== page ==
Tax goodies for job seekers

By Blake Ellis, staff reporter

NEW YORK ( -- Job hunting can be expensive. The costs of hiring career coaches, printing hundreds of résumés at Kinko's and flying out for weekend job interviews can really add up, especially for someone who doesn't have an income.

But finally, there's a benefit to being unemployed. Job seekers can deduct search-related expenses, including employment and outplacement agency fees, travel costs and résumé costs.

Do you cheat on your taxes?
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  • As much as possible
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Your job search doesn't even have to result in employment for you to qualify.

"The government is in favor of people finding work and understands that it takes a little money to get there," said Matthew Rothenberg, editor in chief of, an online job marketplace. "Looking for a job is now your job, and the government recognizes that."

Do you qualify?

Not every workplace hopeful can deduct job-related expenses. You're eligible for these deductions only if you're seeking a job in your present field of work, you aren't looking for your first job and you aren't entering the job market after a "substantial" period of unemployment, according to the IRS.

That means career changers, recent grads, and stay-at-home parents returning to work are out of luck.

This "substantial" period of unemployment is one of the so-called gray areas of the tax code, said Tom Karsten, managing partner of Karsten Tax & Financial Management.

"What I usually look at is if during that whole period of time, the person was actively looking for work," he said. "It's not an area [the IRS] would look at too closely as long as the costs are reasonable and it isn't a really long period, like five years or more."

To claim job search expenses, you just need to itemize them on your return.

But because knowing what qualifies for a deduction can get complicated, it's always a good idea go to an accountant or tax expert with any questions.

Will move for work

Traveling across the country for an interview? Make it worth your while by writing off the plane ticket or gas costs and getting some money back.

If the interview is over the phone, you can deduct the cost of the call as well.

Even if you travel somewhere without an interview lined up but you're still looking for work, you can claim items such as airfare costs, gas expenses and other transportation fees.

"If you were in a different city for interviews, document who you spoke to, what the company was and where it was located as well as the total number of appointments you had while you were in that city," Karsten explained.

Karsten said the IRS is not likely to look into a claim unless the costs you deduct seem unreasonably high. For example, jetting off to Hawaii for a month-long job search and dropping off a few résumés while you're there would probably raise a red flag.

In addition, if you are eventually offered a position in a different city (at least 50 miles from your current home), you're able to deduct moving costs, including lodging, packing, transportation, tolls and parking. The IRS will even let you deduct the cost of transporting Fido across the country, said Amy McAnarney, executive director of the Tax Institute at H&R Block.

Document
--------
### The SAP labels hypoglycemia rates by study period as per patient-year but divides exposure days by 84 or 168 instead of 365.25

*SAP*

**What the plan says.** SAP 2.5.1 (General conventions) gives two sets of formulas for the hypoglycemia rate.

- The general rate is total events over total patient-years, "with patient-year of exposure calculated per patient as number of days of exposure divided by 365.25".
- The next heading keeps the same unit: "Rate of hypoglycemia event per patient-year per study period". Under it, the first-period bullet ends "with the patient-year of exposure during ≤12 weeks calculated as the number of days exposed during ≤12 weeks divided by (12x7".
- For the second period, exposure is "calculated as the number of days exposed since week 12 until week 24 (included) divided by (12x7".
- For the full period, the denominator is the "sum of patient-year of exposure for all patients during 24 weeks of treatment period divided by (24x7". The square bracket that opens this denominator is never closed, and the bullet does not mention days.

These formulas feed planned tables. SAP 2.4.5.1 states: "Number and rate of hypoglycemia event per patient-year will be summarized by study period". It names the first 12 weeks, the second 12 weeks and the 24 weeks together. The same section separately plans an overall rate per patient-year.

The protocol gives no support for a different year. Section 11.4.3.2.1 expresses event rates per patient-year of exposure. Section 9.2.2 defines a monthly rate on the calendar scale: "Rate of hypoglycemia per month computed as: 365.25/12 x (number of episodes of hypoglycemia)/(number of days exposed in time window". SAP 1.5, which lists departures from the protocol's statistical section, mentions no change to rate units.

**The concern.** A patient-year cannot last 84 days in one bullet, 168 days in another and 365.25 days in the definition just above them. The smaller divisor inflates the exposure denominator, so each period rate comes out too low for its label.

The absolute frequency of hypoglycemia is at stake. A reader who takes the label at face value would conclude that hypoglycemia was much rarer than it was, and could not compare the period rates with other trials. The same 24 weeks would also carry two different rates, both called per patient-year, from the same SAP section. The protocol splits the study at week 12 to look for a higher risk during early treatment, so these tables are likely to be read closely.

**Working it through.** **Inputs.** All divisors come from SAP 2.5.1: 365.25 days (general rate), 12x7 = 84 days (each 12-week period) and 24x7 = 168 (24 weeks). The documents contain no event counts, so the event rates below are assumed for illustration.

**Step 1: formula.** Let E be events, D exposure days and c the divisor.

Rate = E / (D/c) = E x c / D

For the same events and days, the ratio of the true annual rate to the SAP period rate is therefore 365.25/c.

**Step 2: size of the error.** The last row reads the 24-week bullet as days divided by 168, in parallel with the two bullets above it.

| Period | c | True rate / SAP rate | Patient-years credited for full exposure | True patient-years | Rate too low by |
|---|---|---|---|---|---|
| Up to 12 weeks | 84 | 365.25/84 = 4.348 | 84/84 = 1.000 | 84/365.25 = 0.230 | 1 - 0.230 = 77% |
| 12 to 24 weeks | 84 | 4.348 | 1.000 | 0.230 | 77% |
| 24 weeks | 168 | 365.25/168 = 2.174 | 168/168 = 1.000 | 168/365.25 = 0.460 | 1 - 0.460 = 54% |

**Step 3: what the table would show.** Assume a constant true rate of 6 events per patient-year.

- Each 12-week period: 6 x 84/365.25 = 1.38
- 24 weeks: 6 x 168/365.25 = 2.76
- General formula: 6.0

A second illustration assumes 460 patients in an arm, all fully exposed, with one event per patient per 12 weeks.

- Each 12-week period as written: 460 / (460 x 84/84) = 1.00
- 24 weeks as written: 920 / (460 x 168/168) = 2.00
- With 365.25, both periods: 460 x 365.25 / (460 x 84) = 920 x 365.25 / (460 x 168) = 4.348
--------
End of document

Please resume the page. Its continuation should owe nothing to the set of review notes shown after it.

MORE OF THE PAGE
But make sure your employer isn't already reimbursing the costs. "There's no double-dipping," said McAnarney. "You have to understand what your future employer is going to cover so that you can track and claim all the other expenses associated with the move."

Wanted: Any job

Because of how desperate so many unemployed Americans are for work, a job hunt today can involve hiring help, sending out hundreds of résumés, or even promoting yourself with ads. All of those things can be itemized as a deduction.

If you paid an outplacement agency, a headhunter or a career coach to assist you in your job search, you can deduct those fees. Costs associated with interview preparation, résumé assistance, job search site memberships and child care are generally all eligible deductions as well. You can even claim the amounts you spend posting employment ads in newspapers, magazines or online.

Even if you're not quite that proactive, just the cost of printing and mailing so many résumés can get expensive. But most people don't realize that they can claim that expense on a tax return.

"For all that résumé work and all those copies you're making at your local copy store, keep those receipts," said McAnarney. "Any type of assistance preparing your résumé counts for a deduction."

What you can't deduct

While most expenses necessary to a job search are deductible, there are a number of job-related costs that the IRS won't give you a break on.

For example, one of Karsten's clients asked if getting her nails done to look good for an interview counts as an eligible deduction. But manicures are a no go.

Other personal maintenance expenses, including new clothes purchased for job interviews, do not qualify for a deduction either.

"You can't just say, 'I'm going to go out and get a new suit and haircut and deduct the cost,'" McAnarney said. "It's really important to know what can and cannot be included, or else you can get yourself in trouble."

Generally, if what you buy can be used for other purposes, you can't deduct it as a job search expense, said McAnarney.

In addition, if you travel to search for a job and bring someone else along for the ride, that person's expenses are not eligible for deductions. And if you've taken a job in another city and are weighing the cost of moving vs. commuting, keep in mind that commuting costs are not a tax deduction either, McAnarney said. To top of page

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